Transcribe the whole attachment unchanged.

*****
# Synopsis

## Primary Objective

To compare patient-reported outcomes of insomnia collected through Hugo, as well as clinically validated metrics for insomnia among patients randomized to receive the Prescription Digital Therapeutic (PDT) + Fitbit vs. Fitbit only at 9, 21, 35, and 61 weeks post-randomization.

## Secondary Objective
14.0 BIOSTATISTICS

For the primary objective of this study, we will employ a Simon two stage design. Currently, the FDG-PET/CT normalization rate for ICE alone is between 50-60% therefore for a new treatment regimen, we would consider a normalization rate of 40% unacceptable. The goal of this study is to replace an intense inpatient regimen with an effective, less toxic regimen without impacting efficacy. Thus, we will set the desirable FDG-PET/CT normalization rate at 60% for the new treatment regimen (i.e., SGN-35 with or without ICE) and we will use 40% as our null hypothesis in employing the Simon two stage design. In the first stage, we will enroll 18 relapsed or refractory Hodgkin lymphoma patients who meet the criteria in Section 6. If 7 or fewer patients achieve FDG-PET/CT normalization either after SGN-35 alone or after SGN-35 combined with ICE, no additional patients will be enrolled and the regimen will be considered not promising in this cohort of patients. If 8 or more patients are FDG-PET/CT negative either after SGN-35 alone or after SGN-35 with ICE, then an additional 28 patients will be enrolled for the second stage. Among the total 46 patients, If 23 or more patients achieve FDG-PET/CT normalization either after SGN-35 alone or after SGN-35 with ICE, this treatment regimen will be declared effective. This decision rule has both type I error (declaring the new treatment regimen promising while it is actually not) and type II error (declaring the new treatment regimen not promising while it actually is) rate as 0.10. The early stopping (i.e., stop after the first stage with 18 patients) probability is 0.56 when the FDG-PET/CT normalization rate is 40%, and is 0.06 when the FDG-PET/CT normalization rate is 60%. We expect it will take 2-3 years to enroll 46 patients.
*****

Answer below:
# Synopsis

## Primary Objective

To compare patient-reported outcomes of insomnia collected through Hugo, as well as clinically validated metrics for insomnia among patients randomized to receive the Prescription Digital Therapeutic (PDT) + Fitbit vs. Fitbit only at 9, 21, 35, and 61 weeks post-randomization.

## Secondary Objective
14.0 BIOSTATISTICS

For the primary objective of this study, we will employ a Simon two stage design. Currently, the FDG-PET/CT normalization rate for ICE alone is between 50-60% therefore for a new treatment regimen, we would consider a normalization rate of 40% unacceptable. The goal of this study is to replace an intense inpatient regimen with an effective, less toxic regimen without impacting efficacy. Thus, we will set the desirable FDG-PET/CT normalization rate at 60% for the new treatment regimen (i.e., SGN-35 with or without ICE) and we will use 40% as our null hypothesis in employing the Simon two stage design. In the first stage, we will enroll 18 relapsed or refractory Hodgkin lymphoma patients who meet the criteria in Section 6. If 7 or fewer patients achieve FDG-PET/CT normalization either after SGN-35 alone or after SGN-35 combined with ICE, no additional patients will be enrolled and the regimen will be considered not promising in this cohort of patients. If 8 or more patients are FDG-PET/CT negative either after SGN-35 alone or after SGN-35 with ICE, then an additional 28 patients will be enrolled for the second stage. Among the total 46 patients, If 23 or more patients achieve FDG-PET/CT normalization either after SGN-35 alone or after SGN-35 with ICE, this treatment regimen will be declared effective. This decision rule has both type I error (declaring the new treatment regimen promising while it is actually not) and type II error (declaring the new treatment regimen not promising while it actually is) rate as 0.10. The early stopping (i.e., stop after the first stage with 18 patients) probability is 0.56 when the FDG-PET/CT normalization rate is 40%, and is 0.06 when the FDG-PET/CT normalization rate is 60%. We expect it will take 2-3 years to enroll 46 patients.